Joseph Hacia is an Associate Professor of Biochemistry and Molecular Biology as well as Vice Chair for Medical Education at the University of Southern California's Keck School of Medicine.
He earned his Ph.D. in biology from the California Institute of Technology in Pasadena, CA and completed his postdoctoral work at the National Institutes of Health in Bethesda, MD.
Dr. Hacia has a long-term commitment to identifying therapeutic interventions for PBDs and maintains a laboratory that advances research in the field.
He is active on the scientific advisory boards of the United Leukodystrophy Foundation and the Global Foundation for Peroxisomal Disorders.
Joseph Hacia, PhD
University of Southern California
Femke Klouwer is a medical doctor and PhD candidate in the Department of Pediatric Neurology at the Academic Medical Center (AMC) in Amsterdam.
For the last three years she focused on translational studies in Zellweger spectrum disorders (ZSD), working both in the clinic and in the Laboratory Genetic Metabolic Diseases within the AMC.
As a physician, she sees around forty ZSD patients at the outpatient clinic on a regular basis.
Femke graduated with honors from the University of Amsterdam in 2014, she worked as a medical resident in the Department of Neurology for one year before she started working at the AMC.
Femke Klouwer, MD
University of Amsterdam
Ann Moser graduated from Radcliffe College/Harvard College with a degree in biochemistry in 1961.
She married Hugo W. Moser in 1963 and shared and contributed to his research interests on the leukodystrophies and peroxisomal disorders.
Ann continues her work in the Peroxisomal Diseases Lab where the current research focus, together with Paul Watkins, MD, PhD and Joseph Hacia, PhD, is high throughput drug screening for X-linked adrenoleukodystrophy and the Zellweger spectrum disorders.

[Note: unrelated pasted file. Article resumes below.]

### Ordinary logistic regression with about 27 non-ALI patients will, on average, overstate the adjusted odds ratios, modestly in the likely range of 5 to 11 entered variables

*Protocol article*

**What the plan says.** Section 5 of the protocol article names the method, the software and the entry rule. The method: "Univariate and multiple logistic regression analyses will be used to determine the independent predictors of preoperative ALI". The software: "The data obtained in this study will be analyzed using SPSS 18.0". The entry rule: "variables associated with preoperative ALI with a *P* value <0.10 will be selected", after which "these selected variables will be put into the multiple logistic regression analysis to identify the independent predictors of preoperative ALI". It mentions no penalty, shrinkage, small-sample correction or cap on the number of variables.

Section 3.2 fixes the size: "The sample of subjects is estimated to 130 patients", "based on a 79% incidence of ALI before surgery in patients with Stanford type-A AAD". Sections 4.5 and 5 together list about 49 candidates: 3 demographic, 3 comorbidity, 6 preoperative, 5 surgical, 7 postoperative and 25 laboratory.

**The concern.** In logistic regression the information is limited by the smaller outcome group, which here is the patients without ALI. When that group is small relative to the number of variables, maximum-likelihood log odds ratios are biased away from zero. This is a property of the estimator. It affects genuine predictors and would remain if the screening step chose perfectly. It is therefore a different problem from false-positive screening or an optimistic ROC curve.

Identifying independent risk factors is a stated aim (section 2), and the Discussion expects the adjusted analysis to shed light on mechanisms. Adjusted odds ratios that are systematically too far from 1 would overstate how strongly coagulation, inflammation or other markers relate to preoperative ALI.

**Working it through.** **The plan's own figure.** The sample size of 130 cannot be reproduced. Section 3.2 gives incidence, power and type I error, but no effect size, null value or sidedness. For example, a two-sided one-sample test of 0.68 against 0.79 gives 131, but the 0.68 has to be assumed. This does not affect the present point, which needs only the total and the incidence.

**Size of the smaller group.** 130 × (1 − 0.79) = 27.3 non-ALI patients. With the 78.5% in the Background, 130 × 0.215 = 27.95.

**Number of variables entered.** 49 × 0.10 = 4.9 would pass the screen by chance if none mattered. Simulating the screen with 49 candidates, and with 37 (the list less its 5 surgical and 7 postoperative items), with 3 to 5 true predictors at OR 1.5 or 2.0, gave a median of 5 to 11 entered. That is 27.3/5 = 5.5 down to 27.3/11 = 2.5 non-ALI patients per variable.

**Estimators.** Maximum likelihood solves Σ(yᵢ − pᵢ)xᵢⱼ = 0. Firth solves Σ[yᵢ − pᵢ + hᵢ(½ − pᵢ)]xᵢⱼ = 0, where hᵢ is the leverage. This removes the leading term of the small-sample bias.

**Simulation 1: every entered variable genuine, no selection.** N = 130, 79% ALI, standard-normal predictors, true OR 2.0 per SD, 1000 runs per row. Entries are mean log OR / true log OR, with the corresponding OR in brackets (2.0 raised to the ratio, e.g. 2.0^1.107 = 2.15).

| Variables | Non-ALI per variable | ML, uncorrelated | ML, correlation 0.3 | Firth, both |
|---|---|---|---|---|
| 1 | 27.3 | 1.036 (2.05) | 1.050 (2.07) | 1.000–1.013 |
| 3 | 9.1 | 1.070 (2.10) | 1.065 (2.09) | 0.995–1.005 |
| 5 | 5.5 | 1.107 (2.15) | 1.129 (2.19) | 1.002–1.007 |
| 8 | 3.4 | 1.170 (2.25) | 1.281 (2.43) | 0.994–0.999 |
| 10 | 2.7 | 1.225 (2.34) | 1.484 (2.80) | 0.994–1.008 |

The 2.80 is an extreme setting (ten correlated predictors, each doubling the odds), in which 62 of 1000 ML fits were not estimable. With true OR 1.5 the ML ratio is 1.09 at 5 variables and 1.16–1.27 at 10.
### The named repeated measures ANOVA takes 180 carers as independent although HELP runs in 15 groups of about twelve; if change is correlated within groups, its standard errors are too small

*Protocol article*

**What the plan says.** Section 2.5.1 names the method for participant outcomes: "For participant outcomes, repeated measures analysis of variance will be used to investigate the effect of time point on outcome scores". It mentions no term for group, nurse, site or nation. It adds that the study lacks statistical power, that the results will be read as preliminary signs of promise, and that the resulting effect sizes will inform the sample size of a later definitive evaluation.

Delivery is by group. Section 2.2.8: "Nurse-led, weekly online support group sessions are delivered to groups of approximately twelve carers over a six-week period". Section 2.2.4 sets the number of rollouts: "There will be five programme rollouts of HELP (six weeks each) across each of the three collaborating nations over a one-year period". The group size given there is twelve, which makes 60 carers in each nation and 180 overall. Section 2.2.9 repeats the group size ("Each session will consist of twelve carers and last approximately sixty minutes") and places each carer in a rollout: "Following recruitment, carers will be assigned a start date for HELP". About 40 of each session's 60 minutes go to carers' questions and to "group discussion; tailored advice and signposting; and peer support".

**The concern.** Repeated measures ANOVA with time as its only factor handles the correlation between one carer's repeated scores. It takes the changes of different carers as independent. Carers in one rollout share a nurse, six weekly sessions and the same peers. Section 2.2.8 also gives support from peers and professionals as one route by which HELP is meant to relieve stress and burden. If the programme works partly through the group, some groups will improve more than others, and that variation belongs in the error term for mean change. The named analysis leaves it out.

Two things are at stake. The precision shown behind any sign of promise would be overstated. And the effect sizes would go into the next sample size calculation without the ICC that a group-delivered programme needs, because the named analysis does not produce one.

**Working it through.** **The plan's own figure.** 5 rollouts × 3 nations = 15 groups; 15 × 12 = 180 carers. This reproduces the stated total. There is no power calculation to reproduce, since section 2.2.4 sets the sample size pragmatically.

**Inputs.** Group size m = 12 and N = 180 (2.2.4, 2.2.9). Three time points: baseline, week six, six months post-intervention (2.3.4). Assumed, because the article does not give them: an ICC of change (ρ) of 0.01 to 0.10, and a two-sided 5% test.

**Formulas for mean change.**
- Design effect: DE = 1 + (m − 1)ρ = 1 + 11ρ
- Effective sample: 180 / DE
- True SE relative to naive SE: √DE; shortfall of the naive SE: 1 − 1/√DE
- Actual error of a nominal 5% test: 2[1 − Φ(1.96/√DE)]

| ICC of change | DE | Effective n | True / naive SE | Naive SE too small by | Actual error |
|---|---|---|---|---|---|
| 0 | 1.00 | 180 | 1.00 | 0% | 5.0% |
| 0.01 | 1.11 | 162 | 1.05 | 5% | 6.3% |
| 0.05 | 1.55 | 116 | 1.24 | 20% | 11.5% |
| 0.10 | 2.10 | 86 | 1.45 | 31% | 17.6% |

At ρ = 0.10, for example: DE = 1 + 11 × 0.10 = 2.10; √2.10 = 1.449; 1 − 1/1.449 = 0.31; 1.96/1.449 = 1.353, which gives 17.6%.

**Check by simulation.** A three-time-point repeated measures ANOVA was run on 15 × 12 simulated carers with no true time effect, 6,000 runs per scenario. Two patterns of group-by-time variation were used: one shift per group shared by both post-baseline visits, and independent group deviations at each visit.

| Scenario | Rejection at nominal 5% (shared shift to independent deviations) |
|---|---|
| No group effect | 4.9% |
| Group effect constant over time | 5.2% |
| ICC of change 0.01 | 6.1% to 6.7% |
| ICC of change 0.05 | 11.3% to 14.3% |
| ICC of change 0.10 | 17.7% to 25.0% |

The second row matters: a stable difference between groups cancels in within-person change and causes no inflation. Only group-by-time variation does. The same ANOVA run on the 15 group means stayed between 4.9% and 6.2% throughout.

Ann Moser, BA
Kennedy Krieger Institute
FAMILY . RESEARCH . HOPE .
Dr. Raymond is a neurologist and clinical geneticist at Johns Hopkins in Baltimore where he is also a professor of pediatrics and neurology.
He earned his BS in Biology from Fairfield University and completed training in Clinical Genetics at Harvard.
His expertise lies in neurology, genetics, and in developmental and neurogenetic disorders, and he has conducted FDA-funded research to investigate treatments for peroxisome assembly disorders.
Dr. Raymond is an active member of the advisory boards for the Global Foundation for Peroxisomal Disorders and the United Leukodystrohy Foundation.
Gerald Raymond, MD
Johns Hopkins University
Bill Rizzo is a professor of pediatrics at the University of Nebraska Medical Center in Omaha, NE.
He earned his M.D. from the University of Illinois College of Medicine, completed a pediatrics residency at Johns Hopkins Hospital in Baltimore, MD and was a Medical Genetics Fellow at NICHD, National Institutes of Health in Bethesda, MD.
Dr. Rizzo began his career investigating X-linked adrenoleukodystrophy, applying basic discoveries in the laboratory to therapeutic clinical studies of "Lorenzo's Oil."
His work on PBDs dates back more than 25 years.
William Rizzo, MD
University of Nebraska Medical Center
Eric Rush is the Medical Director, Office of Faculty Development, and a Clinical Geneticist at the Children's Mercy Hospital and an Associate Professor of Pediatrics at the University of Missouri - Kansas City.
He is board-certified in Internal Medicine, Pediatrics, and Clinical Genetics.
His research interests include extraskeletal manifestations of osteogenesis imperfecta and bone pathology in inborn errors of metabolism.
Eric Rush, MD, FAAP, FACMG
University of Missouri - Kansas City
Professor H.R. Waterham was appointed professor of Functional Genetics of Metabolic Diseases at the University of Amsterdam’s Faculty of Medicine (AMC-UvA) on March 1, 2016.
Since late 1997 Waterham has been associated with the AMC-UvA’s Laboratory Genetic Metabolic Diseases, where he has been research leader since early 1999.
He has also managed the laboratory’s accredited DNA diagnostics unit since 1999, and been principal investigator at AMC-UvA since 2006.
Hans R. Waterham, PhD
University of Amsterdam